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Baur au Lac Vins
Adlikerstrasse 272
8105 Regensdorf, CH
+41 44 777 05 05,
In Stock
Saint-Saphorin rouge, Réserve BALV

Saint-Saphorin rouge, Réserve BALV

AOC Waadt, 2017

750 ml
Grape variety: Pinot noir, Gamay
Producer: J. & M. Dizerens
Origin: Switzerland / Waadt / Lavaux
In stock
Article nr. 30133717
Grape variety: Pinot noir, Gamay
Producer: J. & M. Dizerens
Origin: Switzerland / Waadt / Lavaux


Origin: Switzerland / Waadt / Lavaux
Grape variety: Pinot noir, Gamay
Maturity: 1 to 4 years
Serving temperature: 16 to 18 °C
Drinking suggestion: Cold fish dish, dried meat, Meat terrine, Crispy roast chicken, Succulent chicken breast with cream sauc, Cheese board, Vegetable flan, quiche
Vinification: fermentation in steel tank
Harvest: hand-picking
Volume: 13.5 %
Note: contains sulphites


Switzerland – A small country with enormous diversity

Switzerland is famous for its banks, watches, and cheese, but not necessarily for its wine. The Swiss didn't invent wine, but they have been extremely open and curious to it. Wine culture arrived in what is now modern Switzerland via several routes: from Marseilles to Lake Geneva and the Lower Valais region; from the Aosta Valley through the Great St. Bernard Pass to the rest of Valais; from the Rhone through Burgundy, across the Jura Mountains to Lake Constance; and from Lombardy to Ticino, and then on to Grisons.



Vaud: stronghold of the Chasselas

Vintners of Vaud have almost stubbornly maintained their loyalty to their preferred variety, Chasselas. This is now paying off, as white wines with moderate alcohol content are experiencing a renaissance. And vintners today interpret the lightness of Chasselas in their own individual ways. Over 100 chateaux produce wine here. By contrast, the wine villages fascinate with rural charm. It is these contrasts that make this winegrowing canton an exciting destination for wine tourism.



The Lavaux: In the stronghold of Chasselas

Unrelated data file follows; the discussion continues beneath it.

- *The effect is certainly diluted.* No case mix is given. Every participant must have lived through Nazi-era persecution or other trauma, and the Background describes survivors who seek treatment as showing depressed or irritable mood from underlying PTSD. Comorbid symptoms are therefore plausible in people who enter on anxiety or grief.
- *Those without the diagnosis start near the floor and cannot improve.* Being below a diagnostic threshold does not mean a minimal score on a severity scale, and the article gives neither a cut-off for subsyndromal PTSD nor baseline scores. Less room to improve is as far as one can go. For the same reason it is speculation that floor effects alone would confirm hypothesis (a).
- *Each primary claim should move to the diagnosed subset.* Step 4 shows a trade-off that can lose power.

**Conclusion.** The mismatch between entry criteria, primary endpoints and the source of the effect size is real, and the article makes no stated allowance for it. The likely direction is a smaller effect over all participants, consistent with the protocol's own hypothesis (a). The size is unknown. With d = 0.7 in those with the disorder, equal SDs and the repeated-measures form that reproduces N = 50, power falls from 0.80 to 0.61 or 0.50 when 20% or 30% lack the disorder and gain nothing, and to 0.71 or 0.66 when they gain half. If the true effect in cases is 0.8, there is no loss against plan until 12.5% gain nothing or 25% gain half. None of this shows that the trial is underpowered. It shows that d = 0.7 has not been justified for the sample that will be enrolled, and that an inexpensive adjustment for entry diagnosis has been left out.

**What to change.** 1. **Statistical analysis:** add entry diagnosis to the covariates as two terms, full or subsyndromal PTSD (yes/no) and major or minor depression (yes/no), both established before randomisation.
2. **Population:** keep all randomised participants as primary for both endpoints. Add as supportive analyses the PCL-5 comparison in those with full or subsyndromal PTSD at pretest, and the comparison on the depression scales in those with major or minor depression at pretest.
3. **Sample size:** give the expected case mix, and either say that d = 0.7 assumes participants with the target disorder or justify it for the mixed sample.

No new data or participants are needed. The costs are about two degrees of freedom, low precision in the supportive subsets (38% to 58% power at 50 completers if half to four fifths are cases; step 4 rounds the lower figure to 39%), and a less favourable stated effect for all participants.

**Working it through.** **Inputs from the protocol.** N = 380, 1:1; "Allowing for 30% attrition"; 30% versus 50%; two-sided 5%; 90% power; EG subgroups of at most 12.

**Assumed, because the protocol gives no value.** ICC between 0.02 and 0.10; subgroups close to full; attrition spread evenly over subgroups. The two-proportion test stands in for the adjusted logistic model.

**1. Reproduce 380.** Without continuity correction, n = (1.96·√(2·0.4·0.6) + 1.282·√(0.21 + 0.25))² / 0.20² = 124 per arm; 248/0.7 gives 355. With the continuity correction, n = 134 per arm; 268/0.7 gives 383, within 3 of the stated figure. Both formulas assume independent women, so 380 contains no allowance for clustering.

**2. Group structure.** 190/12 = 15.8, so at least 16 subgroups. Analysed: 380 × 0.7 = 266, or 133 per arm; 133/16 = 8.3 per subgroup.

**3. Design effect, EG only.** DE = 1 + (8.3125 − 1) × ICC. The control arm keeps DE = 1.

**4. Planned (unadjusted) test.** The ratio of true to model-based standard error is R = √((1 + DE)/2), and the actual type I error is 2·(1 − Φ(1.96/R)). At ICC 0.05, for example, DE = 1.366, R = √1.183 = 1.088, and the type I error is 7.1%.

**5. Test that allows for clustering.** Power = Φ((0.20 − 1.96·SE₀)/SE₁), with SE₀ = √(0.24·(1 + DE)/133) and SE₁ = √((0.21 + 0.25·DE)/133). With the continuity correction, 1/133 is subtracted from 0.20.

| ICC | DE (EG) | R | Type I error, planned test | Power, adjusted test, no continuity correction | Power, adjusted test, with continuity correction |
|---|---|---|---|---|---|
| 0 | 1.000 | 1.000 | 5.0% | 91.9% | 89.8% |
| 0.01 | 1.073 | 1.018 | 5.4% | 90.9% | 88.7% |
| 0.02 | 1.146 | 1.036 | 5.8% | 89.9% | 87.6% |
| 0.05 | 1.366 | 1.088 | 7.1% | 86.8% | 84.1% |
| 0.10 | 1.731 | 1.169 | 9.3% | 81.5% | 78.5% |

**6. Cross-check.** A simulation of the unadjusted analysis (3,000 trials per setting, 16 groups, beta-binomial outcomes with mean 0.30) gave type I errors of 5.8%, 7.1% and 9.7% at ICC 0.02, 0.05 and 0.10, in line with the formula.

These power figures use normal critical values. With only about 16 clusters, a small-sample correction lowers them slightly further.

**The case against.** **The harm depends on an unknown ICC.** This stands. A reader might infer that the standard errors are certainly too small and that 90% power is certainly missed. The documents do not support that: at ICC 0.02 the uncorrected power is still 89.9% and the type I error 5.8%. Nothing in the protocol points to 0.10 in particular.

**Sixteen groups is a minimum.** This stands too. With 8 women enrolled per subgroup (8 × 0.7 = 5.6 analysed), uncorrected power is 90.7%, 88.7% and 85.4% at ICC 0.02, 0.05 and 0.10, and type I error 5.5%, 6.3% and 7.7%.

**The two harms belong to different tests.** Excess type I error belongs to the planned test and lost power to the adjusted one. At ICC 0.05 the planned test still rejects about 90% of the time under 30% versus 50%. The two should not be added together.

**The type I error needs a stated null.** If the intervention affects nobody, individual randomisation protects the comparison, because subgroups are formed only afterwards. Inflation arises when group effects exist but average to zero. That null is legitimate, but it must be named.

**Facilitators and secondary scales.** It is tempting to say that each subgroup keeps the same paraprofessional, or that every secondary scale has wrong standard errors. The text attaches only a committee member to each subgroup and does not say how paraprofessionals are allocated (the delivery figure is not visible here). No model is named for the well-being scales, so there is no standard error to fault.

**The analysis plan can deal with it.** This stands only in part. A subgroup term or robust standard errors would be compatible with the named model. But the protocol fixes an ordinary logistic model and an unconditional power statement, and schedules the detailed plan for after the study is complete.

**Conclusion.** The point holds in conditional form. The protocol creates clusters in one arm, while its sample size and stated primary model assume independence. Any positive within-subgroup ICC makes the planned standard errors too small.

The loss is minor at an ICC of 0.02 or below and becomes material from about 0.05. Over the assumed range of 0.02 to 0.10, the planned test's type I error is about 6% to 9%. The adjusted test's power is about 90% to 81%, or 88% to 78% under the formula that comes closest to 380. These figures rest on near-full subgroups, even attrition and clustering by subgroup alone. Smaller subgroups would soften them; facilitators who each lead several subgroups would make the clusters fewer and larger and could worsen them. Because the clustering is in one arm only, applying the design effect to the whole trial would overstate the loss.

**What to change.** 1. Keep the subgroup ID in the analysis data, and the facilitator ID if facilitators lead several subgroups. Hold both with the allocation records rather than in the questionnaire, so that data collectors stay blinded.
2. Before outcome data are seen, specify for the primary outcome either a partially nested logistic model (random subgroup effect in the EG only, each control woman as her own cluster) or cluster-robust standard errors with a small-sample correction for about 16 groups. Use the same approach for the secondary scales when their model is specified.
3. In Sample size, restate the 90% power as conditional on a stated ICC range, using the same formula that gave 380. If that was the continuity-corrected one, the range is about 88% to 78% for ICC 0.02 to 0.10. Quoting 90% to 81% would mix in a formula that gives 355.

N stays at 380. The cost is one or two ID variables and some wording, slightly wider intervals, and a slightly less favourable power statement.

The Lavaux comprise 825 of the 3,800 total hectares in Vaud, and form the heart of viticulture in this wine-growing canton. In the sometimes spectacularly steep terraced vineyards, the Chasselas grape demonstrates that it can produce tightly structured crus shaped by the terroir. The wines from the 54-hectare grand cru site, Dézaley, have a legendary reputation. More delicate wines are produced in the western parts of the Lavaux (Lutry and Villette) and the eastern foothills (Montreux).


J. & M. Dizerens

Grape varieties


The ideal summer red

The first written mention of the Gamay grape was not particularly flattering. In 1395, Philip the Bold, Duke of Burgundy, wrote that the variety showed a “terrible bitterness” and was “very harmful to human beings”. For this reason, the entire stock was to be pulled within five months. Luckily, it did not come to this. Otherwise, today we would have neither the excellent crus of Beaujolais, produced from this grape, nor the Dole du Valais a marriage of Gamay and Pinot noir. Admittedly, the Beaujolais nouveau, which was clamoured about in the 1980s, is not its best manifestation. But with good maturity and competent grapes, the Gamay shows great charm and a fragrant strawberry, raspberry and cherry fruit, backed by peppery notes. It is the ideal summer red: slightly chilled, it tastes great on the terrace, and is excellent with grilled fish.

Pinot noir

Blueprint of the terroir

No other variety expresses its terroir as precisely as Pinot noir. It is a sensitive, fragile grape. But when it succeeds, it gives the world some of its very greatest wine plants. It especially excels in Burgundy, where it has been cultivated for at least 700 years. Even in the middle ages, it was considered so precious that it was kept separate from other grapes so as to not diminish its value. The finest examples are delicate and fragrant with aromas of cherries and red berries. With maturity, notes of forest floor, leather and truffles enter as well. An irresistible fruity sweetness still shines through, even after several decades. The Pinot noir does well in cool locations: in Switzerland and in Germany, where it is known as Blauburgunder and Spätburgunder respectively; in Alsace and in South Tyrol, in Oregon, New Zealand and Tasmania. Not least, it yields fantastic champagnes. It is a wonderful culinary companion. With its soft tannins and charming bouquet, it meshes with everything, from Güggeli and cheeses to fried fish.